Hackers compromised the protected health information of 4.5 million patients of Franklin, Tennessee-based Community Health Systems, Inc. in April and June of this year, the 206-hospital health system spanning 29 states reported. The hospital system — along with cybersecurity firm Mandiant Corp. — believes a group from China used sophisticated malware and technology to breach the Community’s IT network.
The hackers were able to copy and transfer data that included patient names, addresses, birthdates, telephone numbers and social security numbers, but not credit card or clinical information, as detailed in Securities and Exchange Commission filings.
A breach that affected members of the State of Tennessee Group Insurance Program exposed similar data sets as the Community Health System incident, and avoided exposure of medical information, social security numbers and employee ID numbers. The attack gained access to an old online scheduler — which hadn’t been in use since the fall of 2013 — between January 4, 2014 and April 11, 2014, according to a letter sent to members of the insurance program. Affected members will receive one free year of identity theft protection.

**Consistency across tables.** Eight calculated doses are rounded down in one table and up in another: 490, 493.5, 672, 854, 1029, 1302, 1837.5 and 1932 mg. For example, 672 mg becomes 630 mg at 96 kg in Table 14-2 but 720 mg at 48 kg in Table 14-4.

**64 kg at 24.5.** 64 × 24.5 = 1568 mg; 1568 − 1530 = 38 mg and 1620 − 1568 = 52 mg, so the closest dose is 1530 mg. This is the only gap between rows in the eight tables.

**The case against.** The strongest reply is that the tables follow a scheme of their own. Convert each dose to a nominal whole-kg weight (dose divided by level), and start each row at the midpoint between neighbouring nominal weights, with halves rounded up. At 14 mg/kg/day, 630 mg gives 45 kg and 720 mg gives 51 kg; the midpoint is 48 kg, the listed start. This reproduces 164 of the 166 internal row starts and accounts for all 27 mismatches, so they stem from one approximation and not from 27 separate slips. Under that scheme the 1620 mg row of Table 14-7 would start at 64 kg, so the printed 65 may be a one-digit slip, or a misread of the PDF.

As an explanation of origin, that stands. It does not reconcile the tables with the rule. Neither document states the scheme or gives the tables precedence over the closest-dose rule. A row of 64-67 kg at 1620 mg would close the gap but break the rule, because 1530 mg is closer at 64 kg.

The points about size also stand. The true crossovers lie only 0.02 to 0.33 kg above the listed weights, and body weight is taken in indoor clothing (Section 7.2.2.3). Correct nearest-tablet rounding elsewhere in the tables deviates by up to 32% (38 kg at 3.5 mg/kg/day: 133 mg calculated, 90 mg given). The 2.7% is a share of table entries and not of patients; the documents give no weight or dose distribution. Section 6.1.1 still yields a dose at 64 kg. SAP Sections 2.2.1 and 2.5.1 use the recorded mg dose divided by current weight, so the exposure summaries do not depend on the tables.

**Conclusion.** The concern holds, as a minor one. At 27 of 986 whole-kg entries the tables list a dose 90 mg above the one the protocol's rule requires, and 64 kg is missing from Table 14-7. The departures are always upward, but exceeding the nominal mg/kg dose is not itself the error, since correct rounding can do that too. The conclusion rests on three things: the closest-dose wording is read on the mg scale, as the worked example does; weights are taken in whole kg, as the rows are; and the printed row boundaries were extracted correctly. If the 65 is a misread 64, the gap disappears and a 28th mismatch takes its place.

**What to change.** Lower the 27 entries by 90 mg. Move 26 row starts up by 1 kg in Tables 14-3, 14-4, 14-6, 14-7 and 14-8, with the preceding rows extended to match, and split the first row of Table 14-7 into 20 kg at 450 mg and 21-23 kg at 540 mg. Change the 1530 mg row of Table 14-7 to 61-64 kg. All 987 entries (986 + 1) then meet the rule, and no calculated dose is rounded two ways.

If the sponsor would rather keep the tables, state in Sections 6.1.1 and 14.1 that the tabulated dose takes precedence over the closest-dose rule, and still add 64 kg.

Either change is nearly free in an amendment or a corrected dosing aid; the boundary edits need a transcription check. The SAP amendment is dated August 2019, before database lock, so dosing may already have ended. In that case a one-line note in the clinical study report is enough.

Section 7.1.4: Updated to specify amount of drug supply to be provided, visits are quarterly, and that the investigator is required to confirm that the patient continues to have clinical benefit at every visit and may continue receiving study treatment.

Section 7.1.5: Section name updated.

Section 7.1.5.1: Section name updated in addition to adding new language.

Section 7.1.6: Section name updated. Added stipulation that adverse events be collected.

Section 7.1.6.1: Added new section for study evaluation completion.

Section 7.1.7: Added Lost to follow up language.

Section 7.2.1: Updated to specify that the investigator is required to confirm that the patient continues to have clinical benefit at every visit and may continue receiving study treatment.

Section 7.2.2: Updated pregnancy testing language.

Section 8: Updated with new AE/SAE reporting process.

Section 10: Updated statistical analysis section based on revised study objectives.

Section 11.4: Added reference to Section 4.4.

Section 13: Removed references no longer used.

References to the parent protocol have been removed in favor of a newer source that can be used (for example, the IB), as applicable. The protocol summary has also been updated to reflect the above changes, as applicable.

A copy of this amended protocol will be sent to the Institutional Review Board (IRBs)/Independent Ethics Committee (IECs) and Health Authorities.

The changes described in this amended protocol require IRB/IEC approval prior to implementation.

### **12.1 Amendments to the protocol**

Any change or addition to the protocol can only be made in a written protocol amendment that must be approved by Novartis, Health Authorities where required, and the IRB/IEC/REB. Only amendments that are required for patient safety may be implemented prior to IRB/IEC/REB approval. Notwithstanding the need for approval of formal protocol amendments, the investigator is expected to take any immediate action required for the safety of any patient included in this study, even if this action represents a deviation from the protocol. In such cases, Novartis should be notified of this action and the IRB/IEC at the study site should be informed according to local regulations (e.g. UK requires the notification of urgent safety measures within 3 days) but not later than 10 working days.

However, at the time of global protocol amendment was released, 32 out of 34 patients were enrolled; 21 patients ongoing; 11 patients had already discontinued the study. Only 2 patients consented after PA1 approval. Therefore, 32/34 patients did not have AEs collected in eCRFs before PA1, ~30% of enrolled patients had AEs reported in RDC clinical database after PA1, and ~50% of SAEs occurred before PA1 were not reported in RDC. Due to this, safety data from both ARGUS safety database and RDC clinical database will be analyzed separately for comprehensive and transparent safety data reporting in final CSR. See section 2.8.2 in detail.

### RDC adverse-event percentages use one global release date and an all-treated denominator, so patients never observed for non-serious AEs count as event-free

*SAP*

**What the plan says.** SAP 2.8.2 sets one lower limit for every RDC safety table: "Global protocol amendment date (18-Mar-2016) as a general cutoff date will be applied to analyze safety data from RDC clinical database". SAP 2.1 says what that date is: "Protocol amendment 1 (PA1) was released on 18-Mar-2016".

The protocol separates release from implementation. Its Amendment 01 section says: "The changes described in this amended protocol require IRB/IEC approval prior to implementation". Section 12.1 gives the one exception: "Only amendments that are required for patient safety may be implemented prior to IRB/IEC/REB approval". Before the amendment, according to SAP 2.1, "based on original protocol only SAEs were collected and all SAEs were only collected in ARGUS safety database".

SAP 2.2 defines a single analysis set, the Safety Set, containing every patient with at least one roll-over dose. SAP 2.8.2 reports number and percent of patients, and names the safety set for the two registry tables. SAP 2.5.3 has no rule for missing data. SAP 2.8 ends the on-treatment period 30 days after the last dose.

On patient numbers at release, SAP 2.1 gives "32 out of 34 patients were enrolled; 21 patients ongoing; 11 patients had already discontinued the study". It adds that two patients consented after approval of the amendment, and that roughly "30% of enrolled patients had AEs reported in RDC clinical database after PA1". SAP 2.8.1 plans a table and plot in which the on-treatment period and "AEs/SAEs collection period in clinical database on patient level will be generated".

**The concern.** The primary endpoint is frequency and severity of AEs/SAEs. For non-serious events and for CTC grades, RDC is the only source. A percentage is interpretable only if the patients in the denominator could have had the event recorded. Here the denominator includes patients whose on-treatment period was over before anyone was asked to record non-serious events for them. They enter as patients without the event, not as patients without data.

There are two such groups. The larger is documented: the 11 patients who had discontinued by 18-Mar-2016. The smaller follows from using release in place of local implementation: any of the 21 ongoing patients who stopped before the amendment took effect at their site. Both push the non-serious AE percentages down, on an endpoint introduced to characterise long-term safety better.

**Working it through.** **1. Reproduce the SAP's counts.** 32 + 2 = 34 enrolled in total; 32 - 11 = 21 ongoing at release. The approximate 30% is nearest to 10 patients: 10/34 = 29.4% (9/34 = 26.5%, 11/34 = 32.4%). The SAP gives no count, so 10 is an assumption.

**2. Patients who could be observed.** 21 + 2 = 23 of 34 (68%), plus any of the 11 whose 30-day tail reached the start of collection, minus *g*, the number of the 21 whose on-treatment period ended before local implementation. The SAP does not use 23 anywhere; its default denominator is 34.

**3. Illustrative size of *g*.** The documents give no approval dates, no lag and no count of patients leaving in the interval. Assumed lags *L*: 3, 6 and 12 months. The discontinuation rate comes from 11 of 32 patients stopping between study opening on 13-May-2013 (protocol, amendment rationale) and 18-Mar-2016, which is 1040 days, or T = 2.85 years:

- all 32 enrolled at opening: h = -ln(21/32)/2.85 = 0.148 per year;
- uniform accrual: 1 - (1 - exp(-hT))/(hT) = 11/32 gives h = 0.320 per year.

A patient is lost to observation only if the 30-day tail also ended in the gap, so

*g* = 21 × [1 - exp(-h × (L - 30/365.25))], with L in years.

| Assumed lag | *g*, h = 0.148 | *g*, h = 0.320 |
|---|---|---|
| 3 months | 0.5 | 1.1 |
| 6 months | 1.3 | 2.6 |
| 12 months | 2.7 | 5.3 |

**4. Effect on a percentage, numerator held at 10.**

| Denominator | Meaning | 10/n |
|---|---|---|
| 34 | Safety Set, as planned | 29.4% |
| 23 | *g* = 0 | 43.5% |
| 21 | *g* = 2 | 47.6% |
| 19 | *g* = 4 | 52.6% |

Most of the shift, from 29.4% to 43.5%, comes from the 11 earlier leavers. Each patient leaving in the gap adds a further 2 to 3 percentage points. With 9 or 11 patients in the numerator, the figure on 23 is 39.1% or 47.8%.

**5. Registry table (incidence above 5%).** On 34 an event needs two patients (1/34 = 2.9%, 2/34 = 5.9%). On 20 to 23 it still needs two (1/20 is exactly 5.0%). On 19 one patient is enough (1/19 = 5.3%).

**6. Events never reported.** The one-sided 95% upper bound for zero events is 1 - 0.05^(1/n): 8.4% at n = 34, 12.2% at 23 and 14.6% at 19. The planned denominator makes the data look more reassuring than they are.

Healthcare data breaches that put protected health information at risk haven’t been limited to a few instances. More than half (61%) of respondents to a 2013 EMC survey said their organization experienced a security breach, data loss, or unplanned down time in the 12 months preceding the survey. Nearly one-fifth (19%) reported security breaches in that same timeframe, costing them an average of $810,189.
Healthcare lags behind retail, utilities and finance as the industry with the lowest-rated security in a study done of those four markets. The analysis — performed by BitSight Technologies — put healthcare’s security score at 660, on a scale of 250 to 900, at the conclusion of the first quarter. That number was nearly 100 points fewer than the score finance earned.